At Cityzen, one of our crowning achievements has been working with some of the top architects in the world. Starting with Yansong Ma and MAD Architects, we started a journey to build one of the most recognizable buildings in Canada. After our great experience with Ma, we wanted to keep the legacy going so we tapped one of the world’s most interesting (and famous) architects to work on our landmark building in the heart of downtown Toronto.
Daniel Libeskind has built a career on his signature style, what he likes to call his language, and a penchant for taking things outside of the 90 degree box. He was in town this week as one of the keynote speakers at IIDEX and we had a chance to hear him speak about his early career and how he feels about working in Toronto.
Daniel’s career started in a very unconventional way. He decided to kick off his future in architecture by entering a contest to design and build the Jewish Museum of Berlin. This was when Daniel was already in his 40s and had yet to build a single building. His design won the competition, but carrying out his vision was delayed by the fall of the Berlin wall. Libeskind was eventually able to bring his vision of the museum to life, but once that project began he had already created and built many others.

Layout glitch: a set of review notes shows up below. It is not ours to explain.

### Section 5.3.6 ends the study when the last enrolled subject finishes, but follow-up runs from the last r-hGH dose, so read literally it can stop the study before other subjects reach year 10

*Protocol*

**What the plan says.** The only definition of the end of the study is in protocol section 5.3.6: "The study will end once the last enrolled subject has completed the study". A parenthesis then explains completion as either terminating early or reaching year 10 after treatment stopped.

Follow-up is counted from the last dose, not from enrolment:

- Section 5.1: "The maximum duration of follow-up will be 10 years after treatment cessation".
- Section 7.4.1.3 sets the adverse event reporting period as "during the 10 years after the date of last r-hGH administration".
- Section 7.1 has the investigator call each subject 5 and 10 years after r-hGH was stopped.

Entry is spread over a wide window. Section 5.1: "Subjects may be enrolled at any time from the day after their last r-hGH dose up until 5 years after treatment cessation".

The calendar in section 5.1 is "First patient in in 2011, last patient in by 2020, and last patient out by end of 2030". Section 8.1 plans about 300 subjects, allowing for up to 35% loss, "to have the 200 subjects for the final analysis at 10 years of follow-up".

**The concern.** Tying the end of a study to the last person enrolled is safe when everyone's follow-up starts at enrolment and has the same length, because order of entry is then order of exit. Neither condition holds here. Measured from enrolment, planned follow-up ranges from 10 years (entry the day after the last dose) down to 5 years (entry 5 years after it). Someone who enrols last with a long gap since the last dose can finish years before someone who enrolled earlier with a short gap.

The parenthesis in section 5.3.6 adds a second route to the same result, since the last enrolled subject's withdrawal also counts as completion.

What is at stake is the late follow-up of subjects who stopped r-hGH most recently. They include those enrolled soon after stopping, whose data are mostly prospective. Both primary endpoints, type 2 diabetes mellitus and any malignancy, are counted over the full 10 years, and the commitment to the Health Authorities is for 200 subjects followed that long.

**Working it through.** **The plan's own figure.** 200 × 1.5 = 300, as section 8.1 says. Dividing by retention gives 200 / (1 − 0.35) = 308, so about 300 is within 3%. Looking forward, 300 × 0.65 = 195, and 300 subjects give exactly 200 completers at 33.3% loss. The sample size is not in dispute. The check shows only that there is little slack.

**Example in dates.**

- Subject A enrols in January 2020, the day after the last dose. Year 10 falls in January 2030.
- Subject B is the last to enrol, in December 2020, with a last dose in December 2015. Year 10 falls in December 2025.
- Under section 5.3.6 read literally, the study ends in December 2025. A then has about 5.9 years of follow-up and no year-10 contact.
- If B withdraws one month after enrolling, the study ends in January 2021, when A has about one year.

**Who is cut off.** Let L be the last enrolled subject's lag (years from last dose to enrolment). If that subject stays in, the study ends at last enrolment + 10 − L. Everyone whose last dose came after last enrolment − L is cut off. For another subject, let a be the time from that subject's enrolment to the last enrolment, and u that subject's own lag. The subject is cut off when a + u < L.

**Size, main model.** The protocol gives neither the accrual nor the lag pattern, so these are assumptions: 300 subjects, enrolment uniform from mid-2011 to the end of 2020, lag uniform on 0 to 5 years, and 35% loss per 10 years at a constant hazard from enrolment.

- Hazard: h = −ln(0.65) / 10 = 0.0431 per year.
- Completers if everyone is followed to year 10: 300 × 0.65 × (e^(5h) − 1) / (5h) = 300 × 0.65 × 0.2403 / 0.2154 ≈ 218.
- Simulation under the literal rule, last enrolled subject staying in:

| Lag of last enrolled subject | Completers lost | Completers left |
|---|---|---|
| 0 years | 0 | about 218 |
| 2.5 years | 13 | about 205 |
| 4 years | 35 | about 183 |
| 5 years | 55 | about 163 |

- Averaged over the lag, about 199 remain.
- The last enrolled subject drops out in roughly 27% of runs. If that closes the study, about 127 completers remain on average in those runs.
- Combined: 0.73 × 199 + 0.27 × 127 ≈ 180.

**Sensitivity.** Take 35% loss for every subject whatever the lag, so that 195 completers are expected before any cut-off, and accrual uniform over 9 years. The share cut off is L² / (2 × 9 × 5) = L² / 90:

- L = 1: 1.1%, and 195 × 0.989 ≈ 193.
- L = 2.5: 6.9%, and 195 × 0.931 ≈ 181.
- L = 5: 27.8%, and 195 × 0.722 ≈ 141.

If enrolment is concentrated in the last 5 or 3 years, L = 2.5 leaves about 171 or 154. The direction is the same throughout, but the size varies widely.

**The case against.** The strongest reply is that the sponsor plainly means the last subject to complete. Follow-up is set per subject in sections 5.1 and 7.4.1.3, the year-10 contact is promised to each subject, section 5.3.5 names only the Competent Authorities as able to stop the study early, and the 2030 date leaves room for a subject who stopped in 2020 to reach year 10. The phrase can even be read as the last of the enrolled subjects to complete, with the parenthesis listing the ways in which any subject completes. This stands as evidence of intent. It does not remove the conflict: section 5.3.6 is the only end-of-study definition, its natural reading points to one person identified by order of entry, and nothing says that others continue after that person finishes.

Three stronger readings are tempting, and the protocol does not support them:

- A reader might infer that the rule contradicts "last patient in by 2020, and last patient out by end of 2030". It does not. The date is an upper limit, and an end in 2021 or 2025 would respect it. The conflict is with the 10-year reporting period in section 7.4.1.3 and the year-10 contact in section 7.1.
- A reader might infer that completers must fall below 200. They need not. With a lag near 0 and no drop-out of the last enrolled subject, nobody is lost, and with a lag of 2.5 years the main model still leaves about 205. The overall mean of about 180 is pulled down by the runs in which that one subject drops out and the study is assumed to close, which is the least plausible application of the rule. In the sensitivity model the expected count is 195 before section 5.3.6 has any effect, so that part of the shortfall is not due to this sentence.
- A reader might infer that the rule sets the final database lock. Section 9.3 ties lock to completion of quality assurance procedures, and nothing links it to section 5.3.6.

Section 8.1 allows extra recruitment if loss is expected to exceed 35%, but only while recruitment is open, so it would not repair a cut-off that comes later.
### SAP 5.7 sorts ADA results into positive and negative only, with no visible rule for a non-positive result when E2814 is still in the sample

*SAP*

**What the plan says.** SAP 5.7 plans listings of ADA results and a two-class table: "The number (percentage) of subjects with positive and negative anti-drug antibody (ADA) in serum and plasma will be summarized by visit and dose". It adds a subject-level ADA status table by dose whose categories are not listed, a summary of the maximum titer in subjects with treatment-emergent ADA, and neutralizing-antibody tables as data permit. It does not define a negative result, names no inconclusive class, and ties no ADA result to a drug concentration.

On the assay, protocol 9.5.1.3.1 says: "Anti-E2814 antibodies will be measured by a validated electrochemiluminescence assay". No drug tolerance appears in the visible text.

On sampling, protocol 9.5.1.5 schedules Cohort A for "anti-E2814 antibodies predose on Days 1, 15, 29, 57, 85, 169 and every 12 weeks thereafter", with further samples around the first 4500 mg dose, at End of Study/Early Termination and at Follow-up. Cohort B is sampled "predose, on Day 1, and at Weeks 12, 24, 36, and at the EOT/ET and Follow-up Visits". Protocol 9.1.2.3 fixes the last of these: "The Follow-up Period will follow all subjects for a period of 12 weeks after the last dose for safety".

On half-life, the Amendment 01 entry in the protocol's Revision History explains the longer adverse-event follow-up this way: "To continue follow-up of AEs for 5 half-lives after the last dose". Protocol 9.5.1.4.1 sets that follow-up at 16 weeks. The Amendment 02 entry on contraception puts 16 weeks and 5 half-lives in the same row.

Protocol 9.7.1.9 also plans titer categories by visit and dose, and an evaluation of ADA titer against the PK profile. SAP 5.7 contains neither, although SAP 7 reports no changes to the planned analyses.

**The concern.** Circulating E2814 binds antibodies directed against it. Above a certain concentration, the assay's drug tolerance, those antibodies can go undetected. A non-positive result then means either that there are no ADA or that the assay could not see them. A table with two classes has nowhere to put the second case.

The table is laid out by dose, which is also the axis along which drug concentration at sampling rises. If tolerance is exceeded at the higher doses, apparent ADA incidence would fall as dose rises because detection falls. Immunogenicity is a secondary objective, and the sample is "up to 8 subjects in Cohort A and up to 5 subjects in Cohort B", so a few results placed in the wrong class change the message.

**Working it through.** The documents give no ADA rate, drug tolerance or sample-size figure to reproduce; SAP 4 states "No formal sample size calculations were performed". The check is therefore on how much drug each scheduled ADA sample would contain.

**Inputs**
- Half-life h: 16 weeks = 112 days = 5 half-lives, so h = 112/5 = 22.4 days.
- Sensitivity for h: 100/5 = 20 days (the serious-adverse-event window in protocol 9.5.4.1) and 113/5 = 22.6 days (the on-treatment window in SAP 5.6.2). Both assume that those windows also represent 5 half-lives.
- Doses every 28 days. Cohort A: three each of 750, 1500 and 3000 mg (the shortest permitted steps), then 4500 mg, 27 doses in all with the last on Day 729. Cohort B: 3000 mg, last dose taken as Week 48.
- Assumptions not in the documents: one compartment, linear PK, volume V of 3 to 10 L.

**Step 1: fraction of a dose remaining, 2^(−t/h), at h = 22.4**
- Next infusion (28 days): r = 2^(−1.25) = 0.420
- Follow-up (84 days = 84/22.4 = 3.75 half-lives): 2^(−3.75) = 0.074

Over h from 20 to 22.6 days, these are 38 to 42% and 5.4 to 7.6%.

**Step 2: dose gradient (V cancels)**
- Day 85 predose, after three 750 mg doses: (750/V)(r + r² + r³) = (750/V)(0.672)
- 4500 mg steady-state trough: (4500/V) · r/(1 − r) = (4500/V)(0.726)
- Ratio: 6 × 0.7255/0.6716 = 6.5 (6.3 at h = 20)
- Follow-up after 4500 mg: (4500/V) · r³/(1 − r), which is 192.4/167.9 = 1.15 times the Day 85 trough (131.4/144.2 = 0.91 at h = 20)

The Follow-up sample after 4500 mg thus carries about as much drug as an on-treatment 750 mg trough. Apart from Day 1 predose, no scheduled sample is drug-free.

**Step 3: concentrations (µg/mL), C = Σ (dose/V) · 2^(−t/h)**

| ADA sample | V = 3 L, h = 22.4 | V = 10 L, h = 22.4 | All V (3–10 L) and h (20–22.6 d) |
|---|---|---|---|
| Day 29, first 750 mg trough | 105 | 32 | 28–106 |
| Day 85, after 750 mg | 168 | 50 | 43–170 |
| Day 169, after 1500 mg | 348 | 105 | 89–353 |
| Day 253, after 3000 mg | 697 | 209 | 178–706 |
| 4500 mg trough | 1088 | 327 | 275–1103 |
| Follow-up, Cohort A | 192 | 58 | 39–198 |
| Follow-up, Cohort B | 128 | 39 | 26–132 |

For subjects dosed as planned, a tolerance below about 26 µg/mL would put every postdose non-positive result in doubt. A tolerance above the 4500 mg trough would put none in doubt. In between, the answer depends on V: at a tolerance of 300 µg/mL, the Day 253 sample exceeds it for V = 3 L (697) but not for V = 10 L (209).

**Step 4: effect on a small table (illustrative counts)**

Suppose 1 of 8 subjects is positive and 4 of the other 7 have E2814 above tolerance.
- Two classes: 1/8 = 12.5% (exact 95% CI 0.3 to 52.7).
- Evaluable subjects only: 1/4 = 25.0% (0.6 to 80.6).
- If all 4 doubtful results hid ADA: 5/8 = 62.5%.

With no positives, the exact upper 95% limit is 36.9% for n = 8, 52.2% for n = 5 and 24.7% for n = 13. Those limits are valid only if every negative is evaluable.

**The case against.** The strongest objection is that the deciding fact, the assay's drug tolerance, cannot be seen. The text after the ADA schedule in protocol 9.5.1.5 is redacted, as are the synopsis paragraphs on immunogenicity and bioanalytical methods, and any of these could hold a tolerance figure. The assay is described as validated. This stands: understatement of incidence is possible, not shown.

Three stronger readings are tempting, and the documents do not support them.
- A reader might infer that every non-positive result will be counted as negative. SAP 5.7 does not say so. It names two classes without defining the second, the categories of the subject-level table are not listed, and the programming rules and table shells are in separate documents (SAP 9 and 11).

In Daniel’s opening statement, he made it clear how much he loves our city. His wife Nina is a Toronto-native and he has lived here on many occasions. When he was asked about his Toronto projects, the ROM and the L Tower, he said that the projects wouldn’t be possible without great clients - a great shout-out to Cityzen’s president Sam Crignano and the whole team. The future of Toronto was on the minds of many people in the audience at IIDEX. Moderator Catherine Osborne of Azure Magazine addressed our curiosity and asked Daniel about what he sees in Toronto’s future. He said the following.
“Toronto has incredible people, a diverse population, an incredible energy, and it’s not yet reflected in the city - but it will be. I’m sure of it and I’m sure that Toronto is poised to be completely transformed. I don’t think it’s going to be Toronto the good, Toronto the waspy, Toronto the boring, or Toronto the English. I think Toronto is going to suddenly change, I don’t know when, but I don’t think it will be gradual. Change is a sudden thing, like when you look in the mirror and say “Oh my God! I’m not 10 years old anymore.” And that’s Toronto. I predict that Toronto will change in a radically good way which means that the architecture will become more interesting, it will become more aspirational, and will become more heterogeneous, taking in the cultures of the city. So yes, I predict a great future for the city.”
We’re definitely glad to hear that!